The modified calculation is illustrated here with an example of a sample contained in a can where a track may contain three different links (can, then sample, then can). If the selected scatter point occurs somewhere in the third link, the quantity \(t_i\) is redefined as:

\[t_i = \frac{1-e^{-\mu_1 l_1^{max} - \mu_2 l_2^{max} - \mu_3 (l_i - l_1^{max} - l_2^{max})}}{1-e^{-\mu_1 l_1^{max} - \mu_2 l_2^{max} - \mu_3 l_3^{max}}}\]

This can be generally expressed as follows where n is the number of sample environment components:

\[t_i = \frac{1-e^{-\sum\limits_{j=1}^{n} \mu_j\ min(max( l_i - \sum\limits_{k=1}^{j-1} l_k^{max},\ 0),\ l_j^{max})}}{1-e^{-\sum\limits_{j=1}^{n} \mu_j l_j^{max}}}\]

Based on this the length of the ith segment can be derived from a \(t_i\) that has been randomly selected between 0 and 1 as follows where again the expression is for the specific case of a track containing three different links:

(1)\[\mu_1 l_1^{max} + \mu_2 l_2^{max} + \mu_3 (l_i - l_1^{max} - l_2^{max}) = - ln(1-(1-e^{-\sum\limits_{j=1}^{n}\mu_j l_j^{max}})t_i)\]

…and more generally (although perhaps less helpfully in terms of explaining how the code works):

\[\sum\limits_{j=1}^{n} \mu_j\ min(max( l_i - \sum\limits_{k=1}^{j-1} l_k^{max},\ 0),\ l_j^{max}) = - ln(1-(1-e^{-\sum\limits_{j=1}^{n}\mu_j l_j^{max}})t_i)\]

It can be seen that the formula (1) can be solved for \(l_i\) by calculating the quantity on the right hand side and then sequentially subtracting \(\mu_i l_i^{max}\) from it for increasing i while keeping the running total >=0. The value of \(i\) when you can’t subtract any more \(\mu_i l_i^{max}\) identifies the component containing the scatter. Dividing by \(\mu_i\) at this point gives you the length into that component that the track reaches.

The other modification to the calculation to support scattering in the sample environment is that a different structure factor \(S(Q,\omega)\) , \(I(k)\) and scattering cross section \(\sigma_s\) is required for each material. The component containing each scatter is derived from the \(l_i\) calculation and is used to look up the material.


The algorithm outputs a workspace group containing the following workspaces:

  • Several workspaces called Scatter_n where n is the number of scattering events considered. Each workspace contains “per detector” weights as a function of momentum or energy transfer for a specific number of scattering events. The number of scattering events ranges between 1 and the number specified in the NumberOfScatterings parameter

  • Several workspaces called Scatter_n_Integrated which are integrals of the Scatter_n workspaces across the x axis (Momentum for elastic and DeltaE for inelastic)

  • A workspace called Scatter_1_NoAbsorb is also created for a scenario where neutrons are scattered once, absorption is assumed to be zero and re-scattering after the simulated scattering event is assumed to be zero. This is the quantity \(J_{1}^{*}\) described in the Discus manual

  • A workspace called Scatter_2_n_Summed which is the sum of the Scatter_n workspaces for n > 1

  • A workspace called Scatter_1_n_Summed which is the sum of the Scatter_n workspaces for n >= 1

  • A workspace called Ratio_Single_To_All which is the Scatter_1 workspace divided by Scatter_1_n_Summed

The output can be applied to a workspace containing a real sample measurement in one of two ways:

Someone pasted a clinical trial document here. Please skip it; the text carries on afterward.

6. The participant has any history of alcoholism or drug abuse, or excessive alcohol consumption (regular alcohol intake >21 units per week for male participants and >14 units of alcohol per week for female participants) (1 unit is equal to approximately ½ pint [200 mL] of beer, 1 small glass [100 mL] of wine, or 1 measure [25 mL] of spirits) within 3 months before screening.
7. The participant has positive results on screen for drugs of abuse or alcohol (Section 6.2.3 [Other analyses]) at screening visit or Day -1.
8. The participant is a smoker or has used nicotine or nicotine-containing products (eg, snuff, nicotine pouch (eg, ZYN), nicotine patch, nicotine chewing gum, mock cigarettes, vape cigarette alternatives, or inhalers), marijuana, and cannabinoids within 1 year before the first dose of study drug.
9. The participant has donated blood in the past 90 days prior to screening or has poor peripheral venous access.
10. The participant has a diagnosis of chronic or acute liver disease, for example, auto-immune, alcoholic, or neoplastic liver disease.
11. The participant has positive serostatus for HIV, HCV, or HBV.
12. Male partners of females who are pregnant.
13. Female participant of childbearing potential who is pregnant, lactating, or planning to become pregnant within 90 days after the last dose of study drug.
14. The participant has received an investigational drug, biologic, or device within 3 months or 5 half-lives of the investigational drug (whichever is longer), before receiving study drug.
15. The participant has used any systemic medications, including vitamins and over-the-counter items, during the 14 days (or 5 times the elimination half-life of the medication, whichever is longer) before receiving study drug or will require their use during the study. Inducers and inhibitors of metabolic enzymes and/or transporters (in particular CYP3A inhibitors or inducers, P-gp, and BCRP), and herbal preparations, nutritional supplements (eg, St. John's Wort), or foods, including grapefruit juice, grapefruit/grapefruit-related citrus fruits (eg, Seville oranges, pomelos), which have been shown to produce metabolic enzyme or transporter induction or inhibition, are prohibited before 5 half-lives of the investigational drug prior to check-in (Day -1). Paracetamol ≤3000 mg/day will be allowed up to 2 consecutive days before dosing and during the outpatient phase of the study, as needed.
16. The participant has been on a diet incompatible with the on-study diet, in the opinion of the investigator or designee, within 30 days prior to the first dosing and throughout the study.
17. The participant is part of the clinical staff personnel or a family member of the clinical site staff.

• subtraction method. The additional intensity contributed by multiple scattering to either a raw measurement or a vanadium corrected measurement can be calculated from the weights output from this algorithm. The additional intensity can then be subtracted to give an idealised “single scatter” intensity. For example, the additional intensity measured at a detector due to multiple scattering is given by \((\sum_{n=2}^{\infty} J_n) E(\lambda) I_0(\lambda) \Delta \Omega\) where \(E(\lambda)\) is the detector efficiency, \(I_0(\lambda)\) is the incident intensity and \(\Delta \Omega\) is the solid angle subtended by the detector. The factors \(E(\lambda) I_0(\lambda) \Delta \Omega\) can be obtained from a Vanadium run - although to take advantage of the “per detector” multiple scattering weights, the preparation of the Vanadium data will need to take place “per detector” instead of on focussed datasets

  • factor method. The correction can be applied by multiplying the real sample measurement by \(J_1/\sum_{n=1}^{\infty} J_n\). This approach avoids having to create a suitably normalised intensity from the weights and the method is also more tolerant of any normalisation inaccuracies in the S(Q) profile

The multiple scattering correction should be applied before applying an absorption correction.

The Discus manual describes a further method of applying an attenuation correction and a multiple scattering correction in one step using a variation of the factor method. To achieve this the real sample measurement should be multipled by \(J_1^{*}/(\sum_{n=1}^{\infty} J_n\)). Note that this differs from the approach taken in other Mantid absorption correction algorithms such as MonteCarloAbsorption because of the properties of \(J_{1}^{*}\). \(J_{1}^{*}\) corrects for attenuation due to absorption before and after the simulated scattering event (which is the same as MonteCarloAbsorption) but it only corrects for attenuation due to scattering after the simulated scattering event. For this reason it’s not clear this feature from Discus is useful but it has been left in for historical reasons.

The sample shape (and optionally the sample environment shape) can be specified by running the algorithms SetSample or LoadSampleShape on the input workspace prior to running this algorithm.

The algorithm can take a long time to run on instruments with a lot of spectra andor a lot of bins in each spectrum. The run time can be reduced by enabling the following interpolation features:

  • the multiple scattering correction can be calculated on a subset of the bins in the input workspace by specifying a non-default value for NumberOfSimulationPoints. The other points will be calculated by interpolation

  • the algorithm can be performed on a subset of the detectors by setting SparseInstrument=True